Italian with zest and zeal

Zozo’s cheese tortellini with red pepper sauce is sprinkled with walnuts, Gorgonzola and green onions.

Zozo’s cheese tortellini with red pepper sauce is sprinkled with walnuts, Gorgonzola and green onions.

Photo By David Robert

Zozo’s Ristorante

3446 Lakeside Dr.
Reno, NV 89509

(775) 829-9449

Zozo’s Ristorante scores the highest points for The restaurant—excuse me, the “ristorante"—manages to perfectly balance hole-in-the-wall intimacy with classy elegance. It’s suited for casual family dining as well as more formal romantic evenings. I was there on a kind of, sort of “date” with my “friend” Danielle, and we had a nice quiet conversation, even though there were about four generations at the table next to us cheerily singing “Happy Birthday” to somebody.

This Lakeside Drive location was previously Pane Vino and before that, Coco Pazzo. It has been essentially the same restaurant through all three names—the changes were for copyright reasons. It’s been Zozo’s for a few years now, and I hope they stick with the name. I like it, largely because I’m rather fond of that zenith of the alphabet, the zed.

The service is very good: friendly and helpful (a bit on the slow side—but this isn’t the type of place you want to visit when you’re in a hurry). When I tried to say “Cabernet” and it accidentally came out “cabaret,” our waiter made some good-natured jokes about not doing any Liza Minelli dance numbers.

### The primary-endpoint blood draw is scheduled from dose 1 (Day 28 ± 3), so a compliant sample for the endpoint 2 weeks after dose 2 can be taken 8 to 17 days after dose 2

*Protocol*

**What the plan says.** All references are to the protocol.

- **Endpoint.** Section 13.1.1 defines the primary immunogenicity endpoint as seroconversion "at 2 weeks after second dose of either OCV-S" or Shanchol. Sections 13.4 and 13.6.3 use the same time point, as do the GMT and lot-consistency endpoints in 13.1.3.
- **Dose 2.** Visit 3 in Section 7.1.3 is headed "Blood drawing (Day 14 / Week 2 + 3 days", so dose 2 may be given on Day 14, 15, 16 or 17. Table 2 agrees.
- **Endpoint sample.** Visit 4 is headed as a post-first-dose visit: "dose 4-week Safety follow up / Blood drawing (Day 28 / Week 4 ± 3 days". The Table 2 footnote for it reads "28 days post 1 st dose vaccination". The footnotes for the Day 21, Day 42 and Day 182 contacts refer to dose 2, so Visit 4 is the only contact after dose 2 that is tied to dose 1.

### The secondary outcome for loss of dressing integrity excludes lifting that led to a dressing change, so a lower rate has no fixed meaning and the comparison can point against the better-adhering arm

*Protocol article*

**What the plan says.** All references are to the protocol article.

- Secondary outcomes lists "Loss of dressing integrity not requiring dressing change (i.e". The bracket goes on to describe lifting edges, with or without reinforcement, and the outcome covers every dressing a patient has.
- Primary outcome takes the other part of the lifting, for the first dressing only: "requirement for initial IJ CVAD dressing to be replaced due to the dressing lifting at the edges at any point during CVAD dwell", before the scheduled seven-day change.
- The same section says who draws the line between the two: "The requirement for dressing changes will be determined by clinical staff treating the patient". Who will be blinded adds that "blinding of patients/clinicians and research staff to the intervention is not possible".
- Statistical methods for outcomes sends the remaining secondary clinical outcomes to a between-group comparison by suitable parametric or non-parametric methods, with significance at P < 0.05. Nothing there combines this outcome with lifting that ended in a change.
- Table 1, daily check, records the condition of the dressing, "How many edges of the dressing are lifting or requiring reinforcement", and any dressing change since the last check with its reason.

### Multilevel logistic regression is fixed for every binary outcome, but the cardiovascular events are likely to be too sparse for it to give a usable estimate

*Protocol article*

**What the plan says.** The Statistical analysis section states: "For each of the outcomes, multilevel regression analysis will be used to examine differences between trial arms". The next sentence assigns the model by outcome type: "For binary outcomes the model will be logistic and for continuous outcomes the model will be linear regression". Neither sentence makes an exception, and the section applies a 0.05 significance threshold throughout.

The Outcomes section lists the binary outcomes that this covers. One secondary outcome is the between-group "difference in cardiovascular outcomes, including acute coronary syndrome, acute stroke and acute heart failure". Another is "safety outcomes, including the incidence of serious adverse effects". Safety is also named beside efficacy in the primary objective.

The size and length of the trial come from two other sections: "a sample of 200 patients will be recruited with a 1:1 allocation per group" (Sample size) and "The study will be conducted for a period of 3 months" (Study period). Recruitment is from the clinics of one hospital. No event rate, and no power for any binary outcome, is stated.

We wanted to share an appetizer dish, but because Danielle’s a vegetarian, our options appeared slim. When she asked our waiter for advice, he steered us away from the focaccia (the meal already comes with a bottomless basket of excellent garlic bread) and recommended the Parmesan herb polenta ($12.95) with mushrooms, artichoke hearts and tomatoes. It’s tangy and a little timid but quite good.

Our salads, with a delicious creamy Italian dressing, were superb. The build-up to the entrees was nearly excruciating because the service was so relaxed, the appetizer, bread and salad so appealing, and smells wafted over from nearby tables so tantalizingly. I felt a rush of genuine excitement when our waiter approached with the huge plates of food.

I had the veal a la Zozo’s ($18.95) with mushrooms, shallots and Madeira. It was good—a nice cut of meat accompanied by vegetables and mashed potatoes—but it seemed to lack some complexity. The sauce was essentially a mushroom gravy. Though very tasty, it had a strong mushroom pungency that overwhelmed the natural flavors of the veal. All the same, I was pleased.

Danielle had the cheese tortellini ($13.95), a dish with much more obvious complexity. The tortellini were colored with a red pepper puree, Gorgonzola, walnuts and green onions. Every bite was a little confusing but alluring—sort of like the pleasure of reading a good mystery novel.

Those are just some of the many pleasures to be had at Zozo’s, and we didn’t even have dessert. Next time I’m going to be sure to save room for tiramisu ($6). Zozo’s has a lot of good food and an even better atmosphere in which to enjoy it.